A rare and devastating neuromuscular disease has become a summer fad, as everyone from Bill Gates to Ben Affleck in a Detroit T-shirt to my 13-year-old daughter have responded to the ALS Ice Bucket Challenge.
The combination of a funny stunt, August weather and social media have converged in a viral dunking that peaked over the weekend, when even Gov. Rick Snyder was doused with a bucket of ice water. The governor’s expression of frosty horror would be memorable, even if it didn’t raise money or awareness.
More likely, it did both. The challenge — send $100 for ALS research or dump a bucket of icy water on your head — has been wildly, crazily effective. It’s also been ad hoc: No philanthropy consultant or advertising agency prompted the campaign, which gained legs when Pete Frates, a former Boston ballplayer who has ALS, released his own video and challenged “Today” show host Matt Lauer — the first of many celebrity ice-bathers.
On Monday, the ALS Association said it had raised more than $15 million and brought in 357,000 new donors since July 29, when Frates, 29, issued the challenge that went viral. (The organization took in $1.2 million in the same period last year.)
Dollars makes sense. But is awareness an important commodity? Is there any potential value to ALS victims and their families when teenagers are shooting videos as an alternative to contributing money?
The campaign turns out to be a surprisingly convincing demonstration of how a concept as vague as “awareness” can translate into concrete action and millions of dollars for research. Andy Doctoroff, a Huntington Woods lawyer whose father, the late appeals court Judge Martin Doctoroff, died from ALS, received the challenge over the weekend as he was bailing out his flooded basement.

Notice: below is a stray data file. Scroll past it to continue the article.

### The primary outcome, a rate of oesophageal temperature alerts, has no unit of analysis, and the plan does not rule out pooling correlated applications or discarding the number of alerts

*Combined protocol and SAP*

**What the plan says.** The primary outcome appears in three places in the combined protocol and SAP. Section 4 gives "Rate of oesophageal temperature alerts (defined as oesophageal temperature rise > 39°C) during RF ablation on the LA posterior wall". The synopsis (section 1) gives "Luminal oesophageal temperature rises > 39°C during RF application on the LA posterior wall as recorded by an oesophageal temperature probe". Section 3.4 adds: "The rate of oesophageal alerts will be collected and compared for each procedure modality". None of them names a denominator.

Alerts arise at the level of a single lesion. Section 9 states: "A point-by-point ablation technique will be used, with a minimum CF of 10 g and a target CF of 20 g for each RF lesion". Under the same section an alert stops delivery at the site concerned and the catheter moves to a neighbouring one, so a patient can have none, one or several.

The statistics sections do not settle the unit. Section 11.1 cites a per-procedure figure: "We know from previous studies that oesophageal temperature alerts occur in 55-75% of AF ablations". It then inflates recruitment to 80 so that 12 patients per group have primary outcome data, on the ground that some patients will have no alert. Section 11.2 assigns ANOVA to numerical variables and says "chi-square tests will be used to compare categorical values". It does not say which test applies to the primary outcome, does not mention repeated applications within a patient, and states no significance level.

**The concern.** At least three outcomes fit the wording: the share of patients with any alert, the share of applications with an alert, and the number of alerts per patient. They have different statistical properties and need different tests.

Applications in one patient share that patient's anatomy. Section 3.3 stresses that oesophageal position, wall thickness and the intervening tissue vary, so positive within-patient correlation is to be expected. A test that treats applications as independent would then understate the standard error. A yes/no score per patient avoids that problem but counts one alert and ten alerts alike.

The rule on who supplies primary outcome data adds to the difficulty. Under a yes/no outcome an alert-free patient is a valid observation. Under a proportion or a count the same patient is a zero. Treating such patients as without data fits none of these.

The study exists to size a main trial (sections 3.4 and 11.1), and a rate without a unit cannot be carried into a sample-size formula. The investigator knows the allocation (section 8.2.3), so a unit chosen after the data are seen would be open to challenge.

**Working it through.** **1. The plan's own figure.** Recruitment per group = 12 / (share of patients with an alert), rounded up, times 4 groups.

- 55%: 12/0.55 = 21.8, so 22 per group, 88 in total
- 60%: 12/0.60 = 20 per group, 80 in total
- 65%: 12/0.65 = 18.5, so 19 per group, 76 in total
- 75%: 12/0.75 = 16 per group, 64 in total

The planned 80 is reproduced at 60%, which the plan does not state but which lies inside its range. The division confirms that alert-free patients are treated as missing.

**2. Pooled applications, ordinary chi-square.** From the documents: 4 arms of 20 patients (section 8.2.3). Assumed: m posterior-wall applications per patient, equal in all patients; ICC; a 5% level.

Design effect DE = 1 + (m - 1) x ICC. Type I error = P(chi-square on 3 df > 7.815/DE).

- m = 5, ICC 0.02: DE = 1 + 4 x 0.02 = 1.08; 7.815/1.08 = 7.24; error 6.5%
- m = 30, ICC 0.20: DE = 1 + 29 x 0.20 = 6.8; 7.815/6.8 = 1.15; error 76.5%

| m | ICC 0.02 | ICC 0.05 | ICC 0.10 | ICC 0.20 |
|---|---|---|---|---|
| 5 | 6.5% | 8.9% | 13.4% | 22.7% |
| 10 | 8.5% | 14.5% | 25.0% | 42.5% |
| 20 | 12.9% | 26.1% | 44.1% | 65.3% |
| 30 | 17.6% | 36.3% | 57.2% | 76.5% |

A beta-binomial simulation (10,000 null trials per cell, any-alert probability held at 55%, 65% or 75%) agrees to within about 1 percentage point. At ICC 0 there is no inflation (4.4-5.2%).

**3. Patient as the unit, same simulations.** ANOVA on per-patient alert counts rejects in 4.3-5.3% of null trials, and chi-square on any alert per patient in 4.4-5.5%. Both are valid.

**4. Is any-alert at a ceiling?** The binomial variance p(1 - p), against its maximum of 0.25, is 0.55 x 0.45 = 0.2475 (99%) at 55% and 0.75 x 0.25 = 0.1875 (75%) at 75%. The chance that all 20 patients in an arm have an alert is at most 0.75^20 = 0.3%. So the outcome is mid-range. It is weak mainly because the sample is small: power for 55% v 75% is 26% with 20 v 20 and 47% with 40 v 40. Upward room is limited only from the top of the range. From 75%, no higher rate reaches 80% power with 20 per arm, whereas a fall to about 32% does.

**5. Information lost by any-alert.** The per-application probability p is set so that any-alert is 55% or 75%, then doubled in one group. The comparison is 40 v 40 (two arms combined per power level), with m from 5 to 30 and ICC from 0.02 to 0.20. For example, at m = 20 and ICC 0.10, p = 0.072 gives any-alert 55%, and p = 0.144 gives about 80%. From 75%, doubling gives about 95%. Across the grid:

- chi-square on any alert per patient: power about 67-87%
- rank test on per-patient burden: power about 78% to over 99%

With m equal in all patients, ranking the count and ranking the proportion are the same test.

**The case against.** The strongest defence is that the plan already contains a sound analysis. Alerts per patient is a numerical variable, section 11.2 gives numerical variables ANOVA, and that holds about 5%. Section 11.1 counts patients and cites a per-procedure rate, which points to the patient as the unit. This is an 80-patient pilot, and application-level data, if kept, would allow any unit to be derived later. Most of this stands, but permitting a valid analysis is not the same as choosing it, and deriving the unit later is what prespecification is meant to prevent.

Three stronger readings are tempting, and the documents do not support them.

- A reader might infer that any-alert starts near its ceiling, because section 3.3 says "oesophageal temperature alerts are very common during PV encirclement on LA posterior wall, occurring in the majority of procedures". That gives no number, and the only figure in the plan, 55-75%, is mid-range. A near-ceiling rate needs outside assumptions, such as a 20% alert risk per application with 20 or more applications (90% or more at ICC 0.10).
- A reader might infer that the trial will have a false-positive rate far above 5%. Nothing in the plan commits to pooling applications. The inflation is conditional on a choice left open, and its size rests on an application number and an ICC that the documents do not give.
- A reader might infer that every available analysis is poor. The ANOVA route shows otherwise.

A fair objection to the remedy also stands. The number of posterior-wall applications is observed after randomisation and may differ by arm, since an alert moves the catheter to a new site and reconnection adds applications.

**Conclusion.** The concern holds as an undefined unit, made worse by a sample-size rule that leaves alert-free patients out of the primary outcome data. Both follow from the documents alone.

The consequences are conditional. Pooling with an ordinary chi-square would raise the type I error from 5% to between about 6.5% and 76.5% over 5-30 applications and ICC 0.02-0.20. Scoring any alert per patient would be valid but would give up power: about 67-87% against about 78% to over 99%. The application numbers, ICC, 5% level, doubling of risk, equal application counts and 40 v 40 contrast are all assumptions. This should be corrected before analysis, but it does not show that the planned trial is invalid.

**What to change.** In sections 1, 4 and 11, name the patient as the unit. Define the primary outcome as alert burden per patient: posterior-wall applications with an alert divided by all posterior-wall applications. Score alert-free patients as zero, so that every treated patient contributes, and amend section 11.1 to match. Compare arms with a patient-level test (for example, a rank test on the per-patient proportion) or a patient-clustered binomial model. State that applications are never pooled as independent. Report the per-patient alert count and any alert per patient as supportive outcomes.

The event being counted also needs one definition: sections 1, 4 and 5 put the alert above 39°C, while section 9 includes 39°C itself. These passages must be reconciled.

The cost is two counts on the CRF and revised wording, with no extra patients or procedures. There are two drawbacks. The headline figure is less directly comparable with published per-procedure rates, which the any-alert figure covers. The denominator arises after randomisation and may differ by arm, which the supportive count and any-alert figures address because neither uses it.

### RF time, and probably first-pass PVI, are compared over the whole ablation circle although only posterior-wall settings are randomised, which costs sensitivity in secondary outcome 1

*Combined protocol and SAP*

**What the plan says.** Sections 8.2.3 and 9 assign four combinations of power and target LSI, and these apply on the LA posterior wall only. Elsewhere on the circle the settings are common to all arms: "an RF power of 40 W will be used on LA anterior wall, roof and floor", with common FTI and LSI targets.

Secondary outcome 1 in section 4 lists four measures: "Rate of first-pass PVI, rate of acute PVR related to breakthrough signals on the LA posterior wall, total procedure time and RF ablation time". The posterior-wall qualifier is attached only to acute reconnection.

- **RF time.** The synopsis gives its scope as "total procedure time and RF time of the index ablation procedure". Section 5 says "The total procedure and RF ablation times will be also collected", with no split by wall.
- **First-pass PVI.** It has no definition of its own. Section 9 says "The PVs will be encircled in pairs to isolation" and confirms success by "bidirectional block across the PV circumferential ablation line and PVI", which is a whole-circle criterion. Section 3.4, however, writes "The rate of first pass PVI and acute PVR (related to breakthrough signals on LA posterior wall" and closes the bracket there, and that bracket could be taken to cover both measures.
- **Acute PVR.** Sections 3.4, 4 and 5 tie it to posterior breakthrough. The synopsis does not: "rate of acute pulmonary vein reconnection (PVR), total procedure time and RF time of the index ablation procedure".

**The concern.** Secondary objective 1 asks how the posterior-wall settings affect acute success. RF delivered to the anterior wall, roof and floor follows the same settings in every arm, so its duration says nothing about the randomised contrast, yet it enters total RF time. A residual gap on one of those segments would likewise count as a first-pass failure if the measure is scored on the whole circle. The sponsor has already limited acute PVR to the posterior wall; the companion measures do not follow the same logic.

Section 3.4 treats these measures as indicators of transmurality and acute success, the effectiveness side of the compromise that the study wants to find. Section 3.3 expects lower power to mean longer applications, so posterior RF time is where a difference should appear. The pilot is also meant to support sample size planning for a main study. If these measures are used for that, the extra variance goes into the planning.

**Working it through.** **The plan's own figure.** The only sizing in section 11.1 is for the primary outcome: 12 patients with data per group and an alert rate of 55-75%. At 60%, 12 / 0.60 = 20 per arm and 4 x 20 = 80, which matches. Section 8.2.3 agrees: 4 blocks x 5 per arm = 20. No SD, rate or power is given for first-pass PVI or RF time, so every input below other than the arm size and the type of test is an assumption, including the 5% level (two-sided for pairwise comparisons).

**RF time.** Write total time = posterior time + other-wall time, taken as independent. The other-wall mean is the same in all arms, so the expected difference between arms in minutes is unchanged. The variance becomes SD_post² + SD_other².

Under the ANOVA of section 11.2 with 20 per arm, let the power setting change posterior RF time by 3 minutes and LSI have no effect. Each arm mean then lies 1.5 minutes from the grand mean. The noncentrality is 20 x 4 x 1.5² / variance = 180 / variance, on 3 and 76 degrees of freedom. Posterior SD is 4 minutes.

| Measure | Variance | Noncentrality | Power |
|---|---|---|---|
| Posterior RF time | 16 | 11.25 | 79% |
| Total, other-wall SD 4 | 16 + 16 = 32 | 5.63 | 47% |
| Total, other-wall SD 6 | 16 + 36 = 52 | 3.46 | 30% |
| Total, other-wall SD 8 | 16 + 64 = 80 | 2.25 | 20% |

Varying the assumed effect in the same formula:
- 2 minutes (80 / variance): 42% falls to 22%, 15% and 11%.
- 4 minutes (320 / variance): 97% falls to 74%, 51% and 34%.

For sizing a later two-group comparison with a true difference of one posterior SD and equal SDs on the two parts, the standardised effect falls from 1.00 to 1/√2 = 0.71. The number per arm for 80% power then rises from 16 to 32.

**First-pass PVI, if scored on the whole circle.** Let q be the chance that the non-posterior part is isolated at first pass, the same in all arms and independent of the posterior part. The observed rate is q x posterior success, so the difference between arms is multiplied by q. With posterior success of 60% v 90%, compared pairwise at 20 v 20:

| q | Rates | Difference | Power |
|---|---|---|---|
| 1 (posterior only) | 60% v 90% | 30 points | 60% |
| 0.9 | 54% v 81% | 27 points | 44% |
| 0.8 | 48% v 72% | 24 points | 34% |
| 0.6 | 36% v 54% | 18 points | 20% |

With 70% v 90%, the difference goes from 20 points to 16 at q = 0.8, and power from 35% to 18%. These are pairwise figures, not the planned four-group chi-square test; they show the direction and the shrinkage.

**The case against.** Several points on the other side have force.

“It’s a way of engaging people because it’s hilarious,” he says of the campaign. “It’s an incredibly effective way to direct attention to ALS.”
He also praises “the wonderful contrast between the utterly depressing nature of the disease and the life-affirming nature of the challenge.” The irreverence and sheer goofiness is uplifting, a way to bring people together even if it’s only for a 20-second video and a moment of goodwill.
At ALS of Michigan, which is not affiliated with the national ALS Association, the campaign has been “phenomenal,” says Sue Burstein-Kahn, executive director. “For us, it really started last week,” she said, raising $10,000 that began streaming in. (www.ALSofMichigan.org) “It’s been hard for us to keep up with the number of donations.”
Some critics suggest the campaign is irrational, diverting attention from other charities, and singling out ALS for no particular reason. But it turns out that we’re no more rational about charity than we are about politics or religion: We give from the gut.
Peter Remington, a Detroit-based philanthropic consultant, says that creativity is a key to success for charities because “it’s all about mission and passion.” Charity isn’t science: It’s almost always prompted by emotion or personal ties.
In the closing weeks of summer, a bucket of ice water has become a unifying way to express caring for those who suffer from a fatal disease and their fight for a cure. It has opened hearts and wallets.